Guidance on the reopening and safe use of multi-purpose community centres.
This guidance is for those managing community centres, village halls, church halls and other community centres, on safely re-opening multi-purpose buildings. However, it will also be relevant to those hiring or using a community centre. A community centre is is not defined in the Coronavirus Restrictions Regulations, but for the purposes of this guidance is considered to be a building or place owned or controlled by a public authority or a body of persons which may provide for the physical, social, cultural or intellectual development or welfare of the community.
Community centres, village halls, and other multi-use community facilities support a wide range of local activity. However, their communal nature also makes them places that are vulnerable to the spread of coronavirus.
The Health Protection (Coronavirus Restrictions) (No 5) (Wales) Regulations 2020 (as amended) allow for the reopening of Community Centres but place a duty on those persons responsible for the centre to take reasonable measures to minimise risk of exposure to coronavirus at the premises or the spread of coronavirus by those who have been at the premises. Failure to do so will give rise to enforcement action. This duty includes the collection of contact information.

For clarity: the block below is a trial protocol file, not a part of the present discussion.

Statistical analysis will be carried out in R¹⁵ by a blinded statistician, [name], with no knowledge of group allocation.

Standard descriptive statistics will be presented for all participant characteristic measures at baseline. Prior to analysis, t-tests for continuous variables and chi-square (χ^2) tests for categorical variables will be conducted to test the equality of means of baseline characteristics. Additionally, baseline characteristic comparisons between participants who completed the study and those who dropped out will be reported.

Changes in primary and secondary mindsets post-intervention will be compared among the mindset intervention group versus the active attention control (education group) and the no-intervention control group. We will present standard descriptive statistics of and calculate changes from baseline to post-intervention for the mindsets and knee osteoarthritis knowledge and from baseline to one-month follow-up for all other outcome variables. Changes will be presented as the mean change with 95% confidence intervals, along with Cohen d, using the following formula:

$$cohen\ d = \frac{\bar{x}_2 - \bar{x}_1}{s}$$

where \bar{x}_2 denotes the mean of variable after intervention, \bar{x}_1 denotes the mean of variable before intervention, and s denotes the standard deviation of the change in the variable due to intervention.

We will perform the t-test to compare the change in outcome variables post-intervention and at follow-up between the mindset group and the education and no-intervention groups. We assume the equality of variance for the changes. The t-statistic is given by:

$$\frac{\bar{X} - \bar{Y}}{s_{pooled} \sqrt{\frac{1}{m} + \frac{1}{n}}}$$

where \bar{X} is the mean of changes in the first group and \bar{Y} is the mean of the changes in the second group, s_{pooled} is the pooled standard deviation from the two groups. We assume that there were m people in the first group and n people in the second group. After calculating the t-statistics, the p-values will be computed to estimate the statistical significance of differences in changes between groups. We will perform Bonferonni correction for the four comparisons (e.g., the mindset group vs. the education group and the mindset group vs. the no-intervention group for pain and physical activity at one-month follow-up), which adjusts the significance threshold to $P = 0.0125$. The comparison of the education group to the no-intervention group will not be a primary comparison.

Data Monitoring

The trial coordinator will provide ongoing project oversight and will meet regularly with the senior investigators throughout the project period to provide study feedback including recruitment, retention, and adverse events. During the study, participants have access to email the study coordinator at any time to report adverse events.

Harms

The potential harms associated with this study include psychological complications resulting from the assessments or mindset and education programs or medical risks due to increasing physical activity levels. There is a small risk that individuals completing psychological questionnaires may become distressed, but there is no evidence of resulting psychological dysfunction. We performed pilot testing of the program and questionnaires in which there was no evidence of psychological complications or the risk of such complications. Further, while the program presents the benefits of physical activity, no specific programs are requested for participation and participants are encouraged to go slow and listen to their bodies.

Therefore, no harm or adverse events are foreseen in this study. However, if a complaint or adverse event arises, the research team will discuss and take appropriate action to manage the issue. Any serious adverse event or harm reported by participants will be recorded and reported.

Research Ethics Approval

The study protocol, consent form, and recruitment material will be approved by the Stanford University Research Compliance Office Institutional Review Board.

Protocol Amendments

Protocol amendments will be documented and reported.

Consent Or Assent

All premises must comply with the requirements of the current regulations, the alert level in place at any time, and any transitional arrangements. These change regularly so should be checked for updates.
Detailed guidance is available on how to take reasonable measures to minimise the risk of exposure to coronavirus in workplaces and premises open to the public which falls broadly into 3 areas:
- take all reasonable measures to ensure that a distance of 2 metres between all persons is maintained on particular premises;
- ensure that other reasonable measures are taken to minimise risk of exposure to the virus, in particular by limiting close face to face interaction and by improving hygiene; and
- provide information to those entering or working at premises about how to minimise risk.
Those responsible for the centre must also familiarise themselves with, and adhere to, regulation 6 of the Health Protection (Coronavirus Restrictions) (No 5) (Wales) Regulations 2020 which details the restrictions on gatherings in public places and the reasonable excuses for doing so.
Many community facilities are also workplaces and those responsible for the premises should therefore be aware of their responsibilities as employers.